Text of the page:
What (do) you do best?
Please stop asking me how the job hunt is going.
With each application, I squeeze myself into the description box while trying to sustain a uniqueness that will earn more than a glance from the reader. I’m left with an overly accomodating version of myself, slightly watered down, and lacking the authenticity I should have.
So what’s a gal to do? Well this particular one (who lives with a deep need to systemize everything) deferred another lukewarm application in favour of this self-tailored discovery process (and fancy infographic, naturally).
In order to discover what I truly want to do, and to what organization I could be a valuable asset, I first need to know, unwaveringly: what I do best.
There are many resources available to help you write a resume or discover your true passions, but how do these relate to each other? Can you articulate the difference between your strengths and skills? Can you explain how your principles help you approach specific situations in comparison with your processes? Can you identify the methods and tools that make you good at what you do? Can you tie all these bits together?
Here is my attempt to work out the answers:
A: THE INHERENT
The things that come naturally to you; what you don’t have to work hard at.
VALUES: WHAT YOU BRING TO EVERYTHING YOU DO
- beliefs about what is right and wrong
- beliefs about what works best and what doesn’t
- what you inherently think (vs what you do)
[Examples: Resourcefulness; Efficiency; Curiosity; Quality over quantity; Empathy; Long-term thinking; Journey over destination; etc.]
STRENGTHS: WHAT YOU ARE NATURALLY GOOD AT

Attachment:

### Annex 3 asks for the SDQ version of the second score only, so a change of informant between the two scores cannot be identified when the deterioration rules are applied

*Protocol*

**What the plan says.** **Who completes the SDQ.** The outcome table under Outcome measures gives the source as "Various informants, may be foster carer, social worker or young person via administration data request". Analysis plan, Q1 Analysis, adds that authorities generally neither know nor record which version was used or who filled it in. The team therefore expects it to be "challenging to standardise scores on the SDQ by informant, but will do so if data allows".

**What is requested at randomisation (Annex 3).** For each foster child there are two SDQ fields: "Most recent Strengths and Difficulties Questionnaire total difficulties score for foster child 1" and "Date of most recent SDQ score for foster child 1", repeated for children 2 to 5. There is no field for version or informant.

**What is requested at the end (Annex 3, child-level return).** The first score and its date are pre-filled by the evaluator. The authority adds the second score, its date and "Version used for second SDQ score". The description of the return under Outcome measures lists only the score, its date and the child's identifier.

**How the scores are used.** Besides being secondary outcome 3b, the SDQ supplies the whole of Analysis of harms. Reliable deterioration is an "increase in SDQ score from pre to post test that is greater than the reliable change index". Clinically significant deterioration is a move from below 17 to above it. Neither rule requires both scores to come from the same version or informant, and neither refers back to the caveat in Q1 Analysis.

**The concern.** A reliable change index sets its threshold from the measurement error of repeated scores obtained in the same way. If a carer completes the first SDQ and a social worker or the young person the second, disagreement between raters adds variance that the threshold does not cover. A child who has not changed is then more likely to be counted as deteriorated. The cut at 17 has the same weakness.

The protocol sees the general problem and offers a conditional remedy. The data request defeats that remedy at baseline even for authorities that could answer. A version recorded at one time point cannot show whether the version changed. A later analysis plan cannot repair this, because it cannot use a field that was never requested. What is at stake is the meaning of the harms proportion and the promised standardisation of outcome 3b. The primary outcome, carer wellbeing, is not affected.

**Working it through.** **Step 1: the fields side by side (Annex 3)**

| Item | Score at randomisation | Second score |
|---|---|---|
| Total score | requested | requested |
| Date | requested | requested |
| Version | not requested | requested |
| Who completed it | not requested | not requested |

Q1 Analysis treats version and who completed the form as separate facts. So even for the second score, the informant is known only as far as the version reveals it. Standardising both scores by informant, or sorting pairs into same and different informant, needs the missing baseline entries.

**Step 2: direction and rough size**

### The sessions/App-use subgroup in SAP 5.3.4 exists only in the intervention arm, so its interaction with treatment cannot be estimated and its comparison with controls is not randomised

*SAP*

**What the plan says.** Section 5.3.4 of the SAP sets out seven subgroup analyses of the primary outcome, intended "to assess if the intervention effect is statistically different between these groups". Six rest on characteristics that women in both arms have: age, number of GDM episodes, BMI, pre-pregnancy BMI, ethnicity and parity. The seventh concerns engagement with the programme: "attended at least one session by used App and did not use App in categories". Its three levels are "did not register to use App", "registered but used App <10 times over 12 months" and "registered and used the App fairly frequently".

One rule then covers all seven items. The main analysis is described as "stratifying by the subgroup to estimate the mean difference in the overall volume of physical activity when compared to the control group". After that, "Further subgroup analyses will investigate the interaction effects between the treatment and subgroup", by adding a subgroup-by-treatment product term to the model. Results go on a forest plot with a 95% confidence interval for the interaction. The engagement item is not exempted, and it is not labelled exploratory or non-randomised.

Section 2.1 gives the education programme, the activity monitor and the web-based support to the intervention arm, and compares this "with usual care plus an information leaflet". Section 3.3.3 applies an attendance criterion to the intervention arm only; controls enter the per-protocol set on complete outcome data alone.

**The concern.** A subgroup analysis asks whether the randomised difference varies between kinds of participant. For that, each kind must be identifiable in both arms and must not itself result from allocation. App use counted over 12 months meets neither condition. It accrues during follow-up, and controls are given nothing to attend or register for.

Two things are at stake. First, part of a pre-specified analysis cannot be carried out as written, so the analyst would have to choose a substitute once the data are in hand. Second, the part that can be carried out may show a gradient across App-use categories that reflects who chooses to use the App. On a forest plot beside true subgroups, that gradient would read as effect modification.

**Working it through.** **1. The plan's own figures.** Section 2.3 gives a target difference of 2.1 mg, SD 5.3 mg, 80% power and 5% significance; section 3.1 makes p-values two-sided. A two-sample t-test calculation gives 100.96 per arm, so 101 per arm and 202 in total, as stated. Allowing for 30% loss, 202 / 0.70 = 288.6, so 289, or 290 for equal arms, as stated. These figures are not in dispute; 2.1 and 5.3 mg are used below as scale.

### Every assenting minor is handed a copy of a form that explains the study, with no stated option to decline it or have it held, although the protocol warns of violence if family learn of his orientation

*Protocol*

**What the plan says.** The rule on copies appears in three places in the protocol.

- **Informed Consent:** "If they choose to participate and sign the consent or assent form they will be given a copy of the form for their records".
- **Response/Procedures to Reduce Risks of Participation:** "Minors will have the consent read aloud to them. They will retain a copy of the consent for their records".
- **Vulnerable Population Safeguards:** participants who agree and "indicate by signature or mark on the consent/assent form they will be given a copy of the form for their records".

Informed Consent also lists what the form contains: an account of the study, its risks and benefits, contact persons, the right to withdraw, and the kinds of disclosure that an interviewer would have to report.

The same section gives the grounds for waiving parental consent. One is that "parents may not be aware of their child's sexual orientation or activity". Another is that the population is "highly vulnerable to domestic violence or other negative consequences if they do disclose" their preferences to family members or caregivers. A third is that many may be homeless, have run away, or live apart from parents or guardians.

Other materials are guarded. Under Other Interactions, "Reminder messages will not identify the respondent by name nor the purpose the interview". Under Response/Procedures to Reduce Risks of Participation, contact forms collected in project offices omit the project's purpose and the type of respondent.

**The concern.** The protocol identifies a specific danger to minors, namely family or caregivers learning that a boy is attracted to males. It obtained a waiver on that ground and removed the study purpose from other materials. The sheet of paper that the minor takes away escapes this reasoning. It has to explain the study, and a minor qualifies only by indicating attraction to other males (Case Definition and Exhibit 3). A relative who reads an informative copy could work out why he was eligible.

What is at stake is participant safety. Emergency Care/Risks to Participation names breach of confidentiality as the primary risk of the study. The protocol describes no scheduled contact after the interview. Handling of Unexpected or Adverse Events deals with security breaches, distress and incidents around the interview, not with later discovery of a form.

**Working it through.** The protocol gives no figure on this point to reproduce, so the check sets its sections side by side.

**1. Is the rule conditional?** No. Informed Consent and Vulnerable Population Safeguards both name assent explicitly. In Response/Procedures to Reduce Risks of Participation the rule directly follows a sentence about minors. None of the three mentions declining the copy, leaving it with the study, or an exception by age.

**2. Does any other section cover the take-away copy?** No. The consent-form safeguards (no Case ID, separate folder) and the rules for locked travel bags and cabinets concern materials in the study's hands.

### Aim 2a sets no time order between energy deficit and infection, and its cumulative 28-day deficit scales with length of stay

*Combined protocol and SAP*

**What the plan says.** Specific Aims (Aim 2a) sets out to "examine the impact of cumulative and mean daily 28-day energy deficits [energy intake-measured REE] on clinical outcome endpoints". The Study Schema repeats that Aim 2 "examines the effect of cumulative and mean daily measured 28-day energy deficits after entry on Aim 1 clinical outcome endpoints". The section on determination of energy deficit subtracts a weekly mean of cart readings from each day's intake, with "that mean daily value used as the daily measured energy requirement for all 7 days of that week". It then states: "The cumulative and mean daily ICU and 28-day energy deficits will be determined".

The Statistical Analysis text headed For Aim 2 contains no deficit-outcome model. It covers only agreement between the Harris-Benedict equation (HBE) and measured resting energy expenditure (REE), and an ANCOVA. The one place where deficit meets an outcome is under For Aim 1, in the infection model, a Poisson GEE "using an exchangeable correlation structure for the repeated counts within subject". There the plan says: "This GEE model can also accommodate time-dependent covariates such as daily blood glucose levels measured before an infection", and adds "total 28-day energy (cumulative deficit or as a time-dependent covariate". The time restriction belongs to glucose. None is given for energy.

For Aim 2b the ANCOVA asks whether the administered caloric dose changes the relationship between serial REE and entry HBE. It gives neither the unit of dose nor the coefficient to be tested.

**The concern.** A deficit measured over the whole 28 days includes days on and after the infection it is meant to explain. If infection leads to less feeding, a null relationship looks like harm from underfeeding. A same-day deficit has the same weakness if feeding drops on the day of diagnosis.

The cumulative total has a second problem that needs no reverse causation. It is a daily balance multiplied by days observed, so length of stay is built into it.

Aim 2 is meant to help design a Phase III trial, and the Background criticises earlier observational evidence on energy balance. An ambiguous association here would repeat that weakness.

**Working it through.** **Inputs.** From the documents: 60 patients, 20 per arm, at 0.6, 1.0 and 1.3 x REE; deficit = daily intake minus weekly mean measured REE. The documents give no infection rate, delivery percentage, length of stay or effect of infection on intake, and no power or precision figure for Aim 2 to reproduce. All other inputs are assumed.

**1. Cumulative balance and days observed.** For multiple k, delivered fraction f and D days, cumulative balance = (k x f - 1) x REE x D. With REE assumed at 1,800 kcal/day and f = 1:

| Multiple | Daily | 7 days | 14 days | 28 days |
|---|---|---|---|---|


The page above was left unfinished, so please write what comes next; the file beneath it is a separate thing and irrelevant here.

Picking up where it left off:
- your gifts, talents
- extraordinary abilities
- what you do innately (vs what you think) — things you would be good at regardless of the field or job you perform (e.g. being comfortable with ambiguity as a wedding planner, or pro athlete)
- not something you have to work hard at (in fact, you likely have to work really hard NOT to use them)
- the top 3–5 things people would say if asked why someone should hire you
[Examples: Strategic thinker; Aesthetically-sensitive; Systems thinker; Native French speaker; Risk taker; Analytical; Organized; etc.]
PASSIONS: WHAT YOU ARE NATURALLY ABSORBED BY
- activities that you lose yourself in
- areas that you have an insatiable desire to learn more about
- requires almost no effort or motivation to participate in
- occasionally boarders on obsessive, and your friends might poke fun at you for it
- Can be as broad/specific as you like
[Examples: Nature; Fitness; Fashion and Style; Boats; Travel; Tiny Homes; All things Japanese; etc.]
B: THE PRACTICED
This is what your history is made of; the skills you’ve acquired through your experiences, and the experiences that prove that you have these skills.
SKILLS: WHAT YOU ARE CAPABLE OF DOING OR TEACHING
- cannot be learned quickly; takes a long time to teach
- the tasks that you would perform in your employee role
- the items usually found on CV (but often confused with strengths)